FRED DAWO, SCHOLARS' ACADEMY: It's the best high school on the peninsula, you know? They have to have it for the kids.

HARLOW: That's exactly the kind of place O'Connell hopes to rebuild.

O'CONNELL: We keep saying "Scholars strong and Rockaway resilient". It's starting to sound cliche, we're using it to so much, but it's the reality.

They're just so on task, so attentive, so kind, and they're being so patient.

(END VIDEOTAPE)

HARLOW (on-camera): These are, indeed, resilient kids. You know, about 50 percent of the students at the school lost their home or had their home very damaged to Sandy. About 30 percent of the teachers there also had damage to their home from the storm. They're estimating the repairs will cost somewhere in the neighborhood of half a million dollars. And what really troubles me is that when we were there, we found out that this school was also looted.

So, after the storm, iPads, iMacs, all these things they built up were also taken. A lot of people have been asking how they can help the Panetta family or the school. So, for the school, you can go to scholarsnyc.com/rebuild. We're going to put it on your screen. Again, scholarsnyc.com/rebuild. And also, for the Panetta Family, if you want to donate to them, you can go to CNN.com/Impact.

O'BRIEN: Great stories. Really heartbreaking. Wonderful work. Thanks. Appreciate it.

HARLOW: Sure.

O'BRIEN: All right. Still ahead on STARTING POINT, those radio deejays whose prank phone call seemed to spark international fury are now speaking out. Do they deserve the global outrage they're getting in the wake of an apparent suicide? Our "Tough Call" straight ahead.

(COMMERCIAL BREAK) O'BRIEN: Welcome back. We start with our "Tough Call" this morning. The Aussie deejays that pulled the royal prank on the London hospital during the duchess of Cambridge's stay are now talking. Their show has been shut down after Jacintha Saldano, the nurse who transferred the call to the ward, apparently, committed suicide.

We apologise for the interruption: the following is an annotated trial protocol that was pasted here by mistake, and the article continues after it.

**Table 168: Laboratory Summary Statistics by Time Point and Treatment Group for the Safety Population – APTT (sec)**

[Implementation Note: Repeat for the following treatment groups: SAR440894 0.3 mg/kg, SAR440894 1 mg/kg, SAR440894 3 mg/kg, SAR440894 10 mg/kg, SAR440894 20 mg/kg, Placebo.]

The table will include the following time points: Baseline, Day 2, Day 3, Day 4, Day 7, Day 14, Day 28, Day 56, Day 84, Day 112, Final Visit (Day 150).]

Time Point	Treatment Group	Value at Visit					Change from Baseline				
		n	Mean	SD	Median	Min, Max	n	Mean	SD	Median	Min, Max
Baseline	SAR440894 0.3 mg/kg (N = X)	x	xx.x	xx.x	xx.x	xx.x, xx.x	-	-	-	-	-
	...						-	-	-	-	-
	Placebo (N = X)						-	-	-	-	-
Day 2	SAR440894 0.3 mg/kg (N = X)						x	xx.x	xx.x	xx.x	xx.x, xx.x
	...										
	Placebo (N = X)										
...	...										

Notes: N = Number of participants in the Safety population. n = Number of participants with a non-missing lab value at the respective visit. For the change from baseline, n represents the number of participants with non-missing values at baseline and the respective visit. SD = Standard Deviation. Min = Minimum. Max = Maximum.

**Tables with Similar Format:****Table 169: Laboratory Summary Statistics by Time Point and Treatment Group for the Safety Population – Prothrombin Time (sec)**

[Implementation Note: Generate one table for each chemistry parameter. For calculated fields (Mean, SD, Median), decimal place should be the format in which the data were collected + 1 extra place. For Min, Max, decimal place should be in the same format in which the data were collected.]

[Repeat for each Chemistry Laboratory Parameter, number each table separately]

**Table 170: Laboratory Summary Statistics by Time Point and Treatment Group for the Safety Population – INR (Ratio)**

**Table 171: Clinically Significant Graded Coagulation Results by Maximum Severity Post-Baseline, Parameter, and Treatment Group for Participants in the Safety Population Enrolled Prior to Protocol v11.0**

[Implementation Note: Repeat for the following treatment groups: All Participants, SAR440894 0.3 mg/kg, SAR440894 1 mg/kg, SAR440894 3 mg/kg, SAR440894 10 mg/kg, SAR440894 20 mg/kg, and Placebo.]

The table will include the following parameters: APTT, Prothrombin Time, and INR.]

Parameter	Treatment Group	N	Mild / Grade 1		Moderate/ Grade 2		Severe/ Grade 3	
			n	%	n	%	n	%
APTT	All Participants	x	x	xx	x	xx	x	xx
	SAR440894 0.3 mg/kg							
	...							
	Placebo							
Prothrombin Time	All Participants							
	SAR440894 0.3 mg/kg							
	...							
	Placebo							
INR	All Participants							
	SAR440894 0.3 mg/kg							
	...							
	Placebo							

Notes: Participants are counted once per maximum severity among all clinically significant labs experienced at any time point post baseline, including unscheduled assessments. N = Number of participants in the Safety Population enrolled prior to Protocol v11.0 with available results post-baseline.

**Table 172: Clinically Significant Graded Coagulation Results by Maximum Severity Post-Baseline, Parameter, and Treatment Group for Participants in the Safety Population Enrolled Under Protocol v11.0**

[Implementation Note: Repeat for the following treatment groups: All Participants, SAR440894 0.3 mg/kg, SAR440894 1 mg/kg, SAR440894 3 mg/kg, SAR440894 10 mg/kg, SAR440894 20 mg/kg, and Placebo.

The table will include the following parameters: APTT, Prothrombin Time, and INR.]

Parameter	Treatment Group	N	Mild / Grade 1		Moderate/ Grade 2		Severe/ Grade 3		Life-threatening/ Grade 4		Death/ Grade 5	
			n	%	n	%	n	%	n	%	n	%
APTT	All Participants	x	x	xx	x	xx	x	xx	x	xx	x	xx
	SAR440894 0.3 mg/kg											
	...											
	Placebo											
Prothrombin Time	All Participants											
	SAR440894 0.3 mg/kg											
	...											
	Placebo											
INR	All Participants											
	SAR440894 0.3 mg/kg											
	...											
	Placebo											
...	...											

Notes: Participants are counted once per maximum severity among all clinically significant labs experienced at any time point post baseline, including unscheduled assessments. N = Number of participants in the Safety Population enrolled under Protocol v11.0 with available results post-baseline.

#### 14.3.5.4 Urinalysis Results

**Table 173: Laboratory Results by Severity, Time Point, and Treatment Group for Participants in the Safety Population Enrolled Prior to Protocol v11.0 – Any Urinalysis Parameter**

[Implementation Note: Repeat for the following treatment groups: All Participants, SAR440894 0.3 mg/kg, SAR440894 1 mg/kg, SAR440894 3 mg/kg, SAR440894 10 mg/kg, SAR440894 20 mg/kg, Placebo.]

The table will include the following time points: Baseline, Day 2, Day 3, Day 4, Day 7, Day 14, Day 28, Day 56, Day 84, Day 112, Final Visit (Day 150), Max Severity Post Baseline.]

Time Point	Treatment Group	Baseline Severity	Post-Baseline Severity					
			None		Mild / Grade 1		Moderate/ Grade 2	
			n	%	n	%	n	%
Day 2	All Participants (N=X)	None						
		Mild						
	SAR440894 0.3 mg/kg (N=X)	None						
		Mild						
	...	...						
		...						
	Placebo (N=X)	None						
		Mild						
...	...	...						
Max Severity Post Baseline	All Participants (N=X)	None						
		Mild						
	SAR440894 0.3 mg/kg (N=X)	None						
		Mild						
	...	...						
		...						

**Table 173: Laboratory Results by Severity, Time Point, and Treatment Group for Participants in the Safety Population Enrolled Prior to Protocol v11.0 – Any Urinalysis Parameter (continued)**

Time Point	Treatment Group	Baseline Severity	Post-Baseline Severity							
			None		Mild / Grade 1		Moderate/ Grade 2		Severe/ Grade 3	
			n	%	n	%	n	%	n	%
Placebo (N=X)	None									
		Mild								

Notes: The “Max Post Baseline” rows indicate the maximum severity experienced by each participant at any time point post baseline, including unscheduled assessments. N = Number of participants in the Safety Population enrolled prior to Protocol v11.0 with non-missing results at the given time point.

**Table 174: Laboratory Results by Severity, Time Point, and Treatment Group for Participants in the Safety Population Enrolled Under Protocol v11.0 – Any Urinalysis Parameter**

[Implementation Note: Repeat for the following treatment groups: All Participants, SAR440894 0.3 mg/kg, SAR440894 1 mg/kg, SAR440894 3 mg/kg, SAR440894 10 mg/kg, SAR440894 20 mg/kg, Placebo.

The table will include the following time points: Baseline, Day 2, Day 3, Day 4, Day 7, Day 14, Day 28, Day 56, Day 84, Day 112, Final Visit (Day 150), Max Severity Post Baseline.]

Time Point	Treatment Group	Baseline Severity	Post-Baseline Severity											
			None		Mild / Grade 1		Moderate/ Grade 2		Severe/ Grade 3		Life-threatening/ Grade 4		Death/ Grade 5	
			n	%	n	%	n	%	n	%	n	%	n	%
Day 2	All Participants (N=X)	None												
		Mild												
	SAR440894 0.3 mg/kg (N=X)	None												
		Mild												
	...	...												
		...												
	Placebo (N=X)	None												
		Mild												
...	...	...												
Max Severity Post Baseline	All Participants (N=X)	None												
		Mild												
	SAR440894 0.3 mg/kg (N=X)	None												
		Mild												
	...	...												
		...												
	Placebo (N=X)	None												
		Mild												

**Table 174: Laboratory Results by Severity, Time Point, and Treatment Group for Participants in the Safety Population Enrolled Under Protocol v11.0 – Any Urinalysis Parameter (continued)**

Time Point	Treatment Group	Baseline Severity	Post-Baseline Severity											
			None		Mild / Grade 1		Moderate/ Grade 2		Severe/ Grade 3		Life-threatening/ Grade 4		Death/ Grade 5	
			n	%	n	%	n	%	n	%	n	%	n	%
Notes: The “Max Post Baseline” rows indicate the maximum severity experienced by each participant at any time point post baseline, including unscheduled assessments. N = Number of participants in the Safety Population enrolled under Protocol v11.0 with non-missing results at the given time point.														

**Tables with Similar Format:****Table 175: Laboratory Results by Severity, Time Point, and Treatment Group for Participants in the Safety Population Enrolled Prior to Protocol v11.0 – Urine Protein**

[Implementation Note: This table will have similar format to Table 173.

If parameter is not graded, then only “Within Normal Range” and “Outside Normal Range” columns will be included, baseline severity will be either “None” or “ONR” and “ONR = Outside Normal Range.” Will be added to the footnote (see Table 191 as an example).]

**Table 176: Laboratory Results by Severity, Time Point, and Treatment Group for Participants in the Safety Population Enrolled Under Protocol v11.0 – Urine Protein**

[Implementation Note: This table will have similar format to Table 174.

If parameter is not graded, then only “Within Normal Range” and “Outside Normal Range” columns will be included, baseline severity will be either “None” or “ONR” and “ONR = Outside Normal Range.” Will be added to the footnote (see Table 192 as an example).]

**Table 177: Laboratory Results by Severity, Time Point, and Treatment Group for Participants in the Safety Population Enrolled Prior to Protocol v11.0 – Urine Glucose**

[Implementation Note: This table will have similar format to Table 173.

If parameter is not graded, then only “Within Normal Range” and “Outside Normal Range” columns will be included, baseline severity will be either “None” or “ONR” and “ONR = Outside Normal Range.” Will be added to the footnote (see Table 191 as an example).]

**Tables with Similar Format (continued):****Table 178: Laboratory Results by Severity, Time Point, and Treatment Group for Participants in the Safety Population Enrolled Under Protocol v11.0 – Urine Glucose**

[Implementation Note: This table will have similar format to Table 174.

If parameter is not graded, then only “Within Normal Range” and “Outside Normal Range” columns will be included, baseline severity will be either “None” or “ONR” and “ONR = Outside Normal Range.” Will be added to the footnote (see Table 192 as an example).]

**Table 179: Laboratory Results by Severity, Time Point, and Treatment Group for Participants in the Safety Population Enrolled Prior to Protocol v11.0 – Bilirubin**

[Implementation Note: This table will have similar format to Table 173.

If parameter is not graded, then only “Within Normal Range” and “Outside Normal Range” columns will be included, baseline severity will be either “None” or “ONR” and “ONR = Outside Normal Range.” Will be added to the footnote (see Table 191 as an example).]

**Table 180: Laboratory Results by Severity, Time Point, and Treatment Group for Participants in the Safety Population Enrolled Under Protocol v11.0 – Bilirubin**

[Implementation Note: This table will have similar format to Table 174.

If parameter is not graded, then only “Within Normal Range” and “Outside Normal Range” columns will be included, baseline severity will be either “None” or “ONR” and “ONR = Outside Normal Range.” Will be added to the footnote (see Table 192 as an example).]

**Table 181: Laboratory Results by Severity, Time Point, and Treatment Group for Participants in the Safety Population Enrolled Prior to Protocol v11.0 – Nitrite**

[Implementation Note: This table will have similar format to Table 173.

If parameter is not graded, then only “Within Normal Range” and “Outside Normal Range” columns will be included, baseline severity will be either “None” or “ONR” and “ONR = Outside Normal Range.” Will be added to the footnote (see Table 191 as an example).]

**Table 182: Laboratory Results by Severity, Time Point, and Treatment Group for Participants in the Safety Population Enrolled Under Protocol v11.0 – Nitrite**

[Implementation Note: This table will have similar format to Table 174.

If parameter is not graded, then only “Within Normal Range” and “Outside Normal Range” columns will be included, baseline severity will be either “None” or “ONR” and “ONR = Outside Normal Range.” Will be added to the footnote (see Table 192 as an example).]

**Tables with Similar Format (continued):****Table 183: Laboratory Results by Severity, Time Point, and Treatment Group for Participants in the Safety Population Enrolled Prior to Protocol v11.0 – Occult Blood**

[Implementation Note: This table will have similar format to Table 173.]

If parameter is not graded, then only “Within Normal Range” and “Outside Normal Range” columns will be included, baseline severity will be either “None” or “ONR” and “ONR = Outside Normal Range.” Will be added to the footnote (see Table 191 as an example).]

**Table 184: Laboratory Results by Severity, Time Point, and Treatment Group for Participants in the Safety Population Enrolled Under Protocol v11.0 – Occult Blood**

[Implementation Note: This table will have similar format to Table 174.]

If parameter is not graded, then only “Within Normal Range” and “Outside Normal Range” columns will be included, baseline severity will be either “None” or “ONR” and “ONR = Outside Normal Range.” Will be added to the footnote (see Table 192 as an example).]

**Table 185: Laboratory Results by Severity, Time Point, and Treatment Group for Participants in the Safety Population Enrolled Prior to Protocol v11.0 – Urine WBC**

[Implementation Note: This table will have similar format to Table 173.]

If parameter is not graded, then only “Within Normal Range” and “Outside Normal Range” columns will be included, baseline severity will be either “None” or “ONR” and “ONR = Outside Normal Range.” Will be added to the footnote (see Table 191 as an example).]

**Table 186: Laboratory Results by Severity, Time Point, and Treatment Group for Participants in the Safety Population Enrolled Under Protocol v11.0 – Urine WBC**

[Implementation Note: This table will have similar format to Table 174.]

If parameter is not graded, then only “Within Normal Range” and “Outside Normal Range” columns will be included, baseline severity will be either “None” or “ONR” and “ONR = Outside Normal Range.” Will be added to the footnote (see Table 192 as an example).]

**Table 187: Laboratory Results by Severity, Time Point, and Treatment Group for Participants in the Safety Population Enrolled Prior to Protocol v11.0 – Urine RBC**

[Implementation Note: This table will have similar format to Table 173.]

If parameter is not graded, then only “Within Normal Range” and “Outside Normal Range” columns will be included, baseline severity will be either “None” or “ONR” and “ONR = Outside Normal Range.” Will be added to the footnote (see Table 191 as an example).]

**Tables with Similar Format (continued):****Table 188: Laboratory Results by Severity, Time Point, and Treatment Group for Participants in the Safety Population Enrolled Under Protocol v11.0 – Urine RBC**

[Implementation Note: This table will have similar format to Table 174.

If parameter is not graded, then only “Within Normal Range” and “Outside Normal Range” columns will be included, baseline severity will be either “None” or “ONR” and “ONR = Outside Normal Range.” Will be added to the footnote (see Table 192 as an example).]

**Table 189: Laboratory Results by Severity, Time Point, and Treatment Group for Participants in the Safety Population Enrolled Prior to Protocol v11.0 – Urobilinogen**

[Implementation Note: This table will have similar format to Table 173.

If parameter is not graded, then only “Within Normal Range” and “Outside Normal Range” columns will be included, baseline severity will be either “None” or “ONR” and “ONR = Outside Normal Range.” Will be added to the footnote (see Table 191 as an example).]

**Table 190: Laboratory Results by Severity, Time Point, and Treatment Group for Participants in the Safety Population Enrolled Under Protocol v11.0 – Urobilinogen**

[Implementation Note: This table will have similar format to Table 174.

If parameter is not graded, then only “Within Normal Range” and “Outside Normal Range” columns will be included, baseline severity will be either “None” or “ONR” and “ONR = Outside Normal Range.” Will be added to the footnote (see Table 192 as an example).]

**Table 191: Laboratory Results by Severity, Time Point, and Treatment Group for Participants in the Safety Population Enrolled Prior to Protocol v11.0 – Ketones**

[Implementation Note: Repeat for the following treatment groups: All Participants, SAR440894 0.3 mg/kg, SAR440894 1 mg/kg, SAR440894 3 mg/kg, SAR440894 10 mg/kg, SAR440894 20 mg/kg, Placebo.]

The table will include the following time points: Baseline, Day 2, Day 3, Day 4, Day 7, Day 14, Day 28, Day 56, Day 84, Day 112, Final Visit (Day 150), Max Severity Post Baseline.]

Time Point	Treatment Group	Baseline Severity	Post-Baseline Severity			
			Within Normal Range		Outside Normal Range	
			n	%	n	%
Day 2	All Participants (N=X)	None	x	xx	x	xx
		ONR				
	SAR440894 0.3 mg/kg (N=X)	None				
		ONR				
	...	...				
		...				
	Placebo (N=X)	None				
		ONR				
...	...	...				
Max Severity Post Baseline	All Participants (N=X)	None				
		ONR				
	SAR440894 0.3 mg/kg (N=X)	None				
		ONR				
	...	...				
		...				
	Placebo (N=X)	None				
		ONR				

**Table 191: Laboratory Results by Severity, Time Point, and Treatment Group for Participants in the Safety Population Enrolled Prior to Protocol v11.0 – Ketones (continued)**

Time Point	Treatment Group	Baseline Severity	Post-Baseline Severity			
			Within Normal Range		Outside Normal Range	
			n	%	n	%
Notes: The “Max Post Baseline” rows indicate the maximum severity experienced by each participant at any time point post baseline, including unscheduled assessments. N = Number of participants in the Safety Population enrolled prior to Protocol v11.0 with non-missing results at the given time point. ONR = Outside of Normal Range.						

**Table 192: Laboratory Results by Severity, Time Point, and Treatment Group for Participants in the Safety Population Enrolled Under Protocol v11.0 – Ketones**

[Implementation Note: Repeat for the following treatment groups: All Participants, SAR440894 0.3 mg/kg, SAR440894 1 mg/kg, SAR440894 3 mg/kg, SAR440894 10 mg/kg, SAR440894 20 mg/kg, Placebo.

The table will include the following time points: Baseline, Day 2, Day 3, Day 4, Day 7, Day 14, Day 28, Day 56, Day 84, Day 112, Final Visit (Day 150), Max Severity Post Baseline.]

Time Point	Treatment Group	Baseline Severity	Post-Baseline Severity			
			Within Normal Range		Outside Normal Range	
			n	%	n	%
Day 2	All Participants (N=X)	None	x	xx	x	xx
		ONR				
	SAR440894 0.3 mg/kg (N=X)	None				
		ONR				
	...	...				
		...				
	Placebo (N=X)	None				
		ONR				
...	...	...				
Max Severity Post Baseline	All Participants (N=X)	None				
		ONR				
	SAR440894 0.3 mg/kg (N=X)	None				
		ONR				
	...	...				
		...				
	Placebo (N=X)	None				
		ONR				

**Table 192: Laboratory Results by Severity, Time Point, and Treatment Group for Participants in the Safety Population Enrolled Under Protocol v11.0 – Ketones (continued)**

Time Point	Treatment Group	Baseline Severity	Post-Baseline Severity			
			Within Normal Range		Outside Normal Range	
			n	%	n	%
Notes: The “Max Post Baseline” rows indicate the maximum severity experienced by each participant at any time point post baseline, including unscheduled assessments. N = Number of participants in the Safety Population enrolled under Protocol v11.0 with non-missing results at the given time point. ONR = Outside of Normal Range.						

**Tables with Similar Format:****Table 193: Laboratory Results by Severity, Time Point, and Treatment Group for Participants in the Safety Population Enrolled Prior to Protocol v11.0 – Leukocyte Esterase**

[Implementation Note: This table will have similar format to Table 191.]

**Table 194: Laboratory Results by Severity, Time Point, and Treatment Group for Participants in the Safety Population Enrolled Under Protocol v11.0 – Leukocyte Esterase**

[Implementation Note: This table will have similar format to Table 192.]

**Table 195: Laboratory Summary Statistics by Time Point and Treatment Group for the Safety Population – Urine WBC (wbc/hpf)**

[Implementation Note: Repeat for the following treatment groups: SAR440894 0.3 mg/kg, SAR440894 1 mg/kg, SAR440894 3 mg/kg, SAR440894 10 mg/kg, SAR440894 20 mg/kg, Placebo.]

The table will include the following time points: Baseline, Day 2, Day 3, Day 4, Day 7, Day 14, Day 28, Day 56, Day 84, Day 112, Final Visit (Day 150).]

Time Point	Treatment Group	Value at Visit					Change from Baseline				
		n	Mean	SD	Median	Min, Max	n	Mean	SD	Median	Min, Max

The deejays now say they expected their prank call to be disconnected. They never expected this outcome. Here's what they said.

(BEGIN VIDEO CLIP)

MEL GREIG, D.J. AUSTRALIAN RADIO STATION, 2DAYFM: There's not a minute that goes by that we don't think about her family and what they must be going through, and the thought that we may have played a part and that is gut wrenching.

(END VIDEO CLIP)

O'BRIEN: So, Saldana, who had two kids, was duped into believing the queen was on the phone asking to speak to the duchess. The Duke and Duchess of Cambridge are said to be deeply saddened about the nurse's death. I think there's a lot of questions in this that still need to be answered, right?

HOOVER: Right. Well, first, you know, mental illness is a very serious thing. When people take their own lives, this shows a degree of mental illness and instability, that it's one thing may be that trigger, but isn't the sole cause of the depression. So, if these people made this call, clearly, it's not funny. I agree with John Berman, saying, well, Aussies aren't that funny anyway.